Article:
Ronan Farrow, the son of Woody Allen and Mia Farrow and brother of Dylan Farrow, wrote an essay condemning his father for his alleged past actions and for Hollywood for turning a blind eye.

Ronan Farrow On Woody Allen

Allen is currently at the Cannes Film Festival, where his latest film, Cafe Society, opened the festivities Wednesday night. The fact that Allen’s career has not seemed to suffer in the aftermath of the allegations of child sexual abuse – including Dylan’s more recent essay on the matter – has vexed her elder brother. In his own essay, released to coincide with Cafe Society‘s world premiere, Farrow targets his father, the Hollywood industry that continues to prop us his work, the actors who work for him and the members of the media, who, according to Farrow, give his father a free pass.

“I believe my sister,” wrote Farrow in his essay for The Hollywood Reporter, referring to the alleged incident that occurred when she was a child. “This was always true as a brother who trusted her, and, even at 5 years old, was troubled by our father’s strange behavior around her: climbing into her bed in the middle of the night, forcing her to suck his thumb — behavior that had prompted him to enter into therapy focused on his inappropriate conduct with children prior to the allegations.”

Farrow went on to explain that the reason why Allen was never formally convicted of any crime has less to do with any lack of evidence, but more to do with his mother’s desire to protect his sister.

“In a rare step, the prosecutor announced publicly that he had “probable cause” to prosecute Allen, and attributed the decision not to do so to “the fragility of the child victim,” Farrow noted. “My mother still feels it was the only choice she could make to protect her daughter. But it is ironic: My mother’s decision to place Dylan’s well-being above all else became a means for Woody Allen to smear them both.”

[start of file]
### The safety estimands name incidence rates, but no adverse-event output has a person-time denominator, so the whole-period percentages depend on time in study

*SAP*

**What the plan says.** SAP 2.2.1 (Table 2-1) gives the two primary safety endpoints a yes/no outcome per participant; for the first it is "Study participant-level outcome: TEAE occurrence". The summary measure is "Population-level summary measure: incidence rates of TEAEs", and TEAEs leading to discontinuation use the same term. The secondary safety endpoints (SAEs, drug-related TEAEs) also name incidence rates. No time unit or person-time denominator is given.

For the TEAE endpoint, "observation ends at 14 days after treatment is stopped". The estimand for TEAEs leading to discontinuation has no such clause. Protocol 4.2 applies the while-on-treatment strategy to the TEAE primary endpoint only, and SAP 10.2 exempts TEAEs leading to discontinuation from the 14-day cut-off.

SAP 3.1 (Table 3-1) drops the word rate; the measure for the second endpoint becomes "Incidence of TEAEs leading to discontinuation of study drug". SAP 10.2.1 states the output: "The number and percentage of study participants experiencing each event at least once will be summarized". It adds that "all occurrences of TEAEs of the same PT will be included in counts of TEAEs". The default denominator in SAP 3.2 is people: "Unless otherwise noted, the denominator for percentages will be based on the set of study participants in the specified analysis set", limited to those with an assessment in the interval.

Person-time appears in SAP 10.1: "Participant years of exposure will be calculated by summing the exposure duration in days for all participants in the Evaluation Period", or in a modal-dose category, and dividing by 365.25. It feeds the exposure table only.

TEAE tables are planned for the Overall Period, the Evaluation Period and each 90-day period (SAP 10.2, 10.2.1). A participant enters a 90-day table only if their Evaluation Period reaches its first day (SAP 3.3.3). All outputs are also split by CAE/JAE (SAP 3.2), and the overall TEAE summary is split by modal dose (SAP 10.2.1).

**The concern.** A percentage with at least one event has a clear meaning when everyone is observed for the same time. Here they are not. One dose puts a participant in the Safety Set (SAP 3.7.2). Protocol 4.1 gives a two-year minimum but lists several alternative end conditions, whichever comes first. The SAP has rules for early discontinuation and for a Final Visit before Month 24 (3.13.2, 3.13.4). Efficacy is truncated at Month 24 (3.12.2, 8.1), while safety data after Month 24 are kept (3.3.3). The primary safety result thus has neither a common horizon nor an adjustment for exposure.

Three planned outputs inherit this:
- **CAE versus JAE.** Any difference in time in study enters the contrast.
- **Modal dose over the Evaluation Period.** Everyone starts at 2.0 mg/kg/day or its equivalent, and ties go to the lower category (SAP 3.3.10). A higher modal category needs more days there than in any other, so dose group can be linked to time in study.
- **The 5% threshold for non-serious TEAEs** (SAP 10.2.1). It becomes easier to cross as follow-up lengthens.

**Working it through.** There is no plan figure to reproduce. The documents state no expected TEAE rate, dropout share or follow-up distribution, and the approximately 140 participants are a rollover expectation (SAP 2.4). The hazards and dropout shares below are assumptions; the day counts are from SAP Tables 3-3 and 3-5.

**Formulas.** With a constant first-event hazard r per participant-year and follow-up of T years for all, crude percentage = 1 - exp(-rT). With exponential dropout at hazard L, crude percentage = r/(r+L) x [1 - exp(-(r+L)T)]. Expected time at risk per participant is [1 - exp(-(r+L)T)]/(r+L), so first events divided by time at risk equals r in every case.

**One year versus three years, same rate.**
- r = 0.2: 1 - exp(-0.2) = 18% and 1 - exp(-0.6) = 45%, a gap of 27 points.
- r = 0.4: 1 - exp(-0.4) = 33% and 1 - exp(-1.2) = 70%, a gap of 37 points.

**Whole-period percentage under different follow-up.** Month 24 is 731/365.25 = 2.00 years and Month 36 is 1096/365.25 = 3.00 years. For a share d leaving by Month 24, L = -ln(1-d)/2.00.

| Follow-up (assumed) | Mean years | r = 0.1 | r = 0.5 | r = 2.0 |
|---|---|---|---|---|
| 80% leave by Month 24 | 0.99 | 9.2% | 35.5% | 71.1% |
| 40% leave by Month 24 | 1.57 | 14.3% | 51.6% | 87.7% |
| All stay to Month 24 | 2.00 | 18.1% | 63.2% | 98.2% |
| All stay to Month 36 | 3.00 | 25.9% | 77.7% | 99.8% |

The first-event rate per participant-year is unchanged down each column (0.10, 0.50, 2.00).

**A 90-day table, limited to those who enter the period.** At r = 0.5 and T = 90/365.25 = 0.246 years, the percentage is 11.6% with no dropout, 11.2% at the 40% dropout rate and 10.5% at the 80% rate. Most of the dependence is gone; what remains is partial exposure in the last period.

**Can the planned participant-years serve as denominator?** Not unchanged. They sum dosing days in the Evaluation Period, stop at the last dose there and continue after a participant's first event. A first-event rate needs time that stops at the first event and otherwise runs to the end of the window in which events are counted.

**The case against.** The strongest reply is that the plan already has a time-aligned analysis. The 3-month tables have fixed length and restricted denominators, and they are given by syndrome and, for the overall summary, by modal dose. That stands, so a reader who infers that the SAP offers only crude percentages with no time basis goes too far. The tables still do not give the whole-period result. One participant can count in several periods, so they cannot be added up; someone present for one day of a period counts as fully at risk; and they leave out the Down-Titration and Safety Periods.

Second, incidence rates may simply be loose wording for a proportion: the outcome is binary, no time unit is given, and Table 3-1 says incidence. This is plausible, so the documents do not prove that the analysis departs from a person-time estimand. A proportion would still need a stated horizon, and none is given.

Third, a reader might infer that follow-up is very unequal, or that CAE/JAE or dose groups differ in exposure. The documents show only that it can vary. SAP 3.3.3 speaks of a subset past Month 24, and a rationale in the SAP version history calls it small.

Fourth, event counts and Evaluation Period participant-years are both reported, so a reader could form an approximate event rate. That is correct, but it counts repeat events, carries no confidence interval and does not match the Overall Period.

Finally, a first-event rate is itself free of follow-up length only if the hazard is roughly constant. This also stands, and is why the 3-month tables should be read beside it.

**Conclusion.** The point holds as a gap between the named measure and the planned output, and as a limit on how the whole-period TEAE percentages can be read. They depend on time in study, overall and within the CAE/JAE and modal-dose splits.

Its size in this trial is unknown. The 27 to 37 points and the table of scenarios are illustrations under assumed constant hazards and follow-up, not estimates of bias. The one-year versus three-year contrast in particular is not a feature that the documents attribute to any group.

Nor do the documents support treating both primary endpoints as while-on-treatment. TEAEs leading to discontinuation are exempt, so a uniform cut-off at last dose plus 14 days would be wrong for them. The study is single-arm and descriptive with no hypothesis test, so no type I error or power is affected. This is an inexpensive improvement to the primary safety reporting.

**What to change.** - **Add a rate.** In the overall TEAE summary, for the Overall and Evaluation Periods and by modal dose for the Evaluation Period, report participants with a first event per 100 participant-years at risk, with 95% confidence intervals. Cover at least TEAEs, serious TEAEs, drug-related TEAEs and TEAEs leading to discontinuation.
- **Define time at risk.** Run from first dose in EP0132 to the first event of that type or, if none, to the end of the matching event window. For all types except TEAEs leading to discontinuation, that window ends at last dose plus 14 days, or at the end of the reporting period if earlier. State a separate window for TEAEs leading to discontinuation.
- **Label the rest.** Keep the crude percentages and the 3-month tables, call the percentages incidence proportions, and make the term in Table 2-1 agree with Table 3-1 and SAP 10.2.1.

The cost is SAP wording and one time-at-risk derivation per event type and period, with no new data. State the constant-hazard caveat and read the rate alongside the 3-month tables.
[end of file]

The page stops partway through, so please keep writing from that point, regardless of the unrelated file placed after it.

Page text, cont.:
Since Allen was never prosecuted, it has allowed him and his career to remain virtually unscathed. Farrow finds it indefensible for people in Hollywood to continue to pay Allen money for his projects and for actors to sign up to star in them.

“Amazon paid millions to work with Woody Allen, bankrolling a new series and film. Actors, including some I admire greatly, continue to line up to star in his movies. ‘It’s not personal,’ one once told me. But it hurts my sister every time one of her heroes like Louis C.K., or a star her age, like Miley Cyrus, works with Woody Allen,” Farrow wrote. “Personal is exactly what it is — for my sister, and for women everywhere with allegations of sexual assault that have never been vindicated by a conviction.”

Throughout his essay, Farrow saves his most biting criticism for the media, which he says has willingly complied with Allen’s public relations machine.

“Being in the media as my sister’s story made headlines, and Woody Allen’s PR engine revved into action, gave me a window into just how potent the pressure can be to take the easy way out,” said Farrow, who claimed Cafe Society stars Jesse Eisenberg and Kristen Stewart wouldn’t have to answer for working with his father. “Every day, colleagues at news organizations forwarded me the emails blasted out by Allen’s powerful publicist, who had years earlier orchestrated a robust publicity campaign to validate my father’s sexual relationship with another one of my sibling.”

Farrow added later in his piece of the media’s disinterest in covering his sister’s allegations, calling it patently dangerous. “That kind of silence isn’t just wrong. It’s dangerous. It sends a message to victims that it’s not worth the anguish of coming forward,” Farrow wrote. “It sends a message about who we are as a society, what we’ll overlook, who we’ll ignore, who matters and who doesn’t.”

Allen has, perhaps in part due to Farrow’s essay, had to face the reality of his daughter’s lingering allegations while promoting Cafe Society at Cannes. There was even a joke made at his expense prior to the screening of his film. Unruffled and unbothered as usual, Allen brushed off the jokes. And, as for Farrow’s essay, Allen compared it to a bad review and vowed to never read it.

“I never read anything about me, these interviews I do, anything. I said everything I had to say about that whole issue in The New York Times. I have moved so far past it. I never think about it. I work. I said I was never going to comment on it again, ” Allen told Variety. “I never read what you say about me or the reviews of my film. […] I don’t like to hear that a critic thinks my film is a masterpiece and I don’t like to hear that a critic thinks my film misses.”

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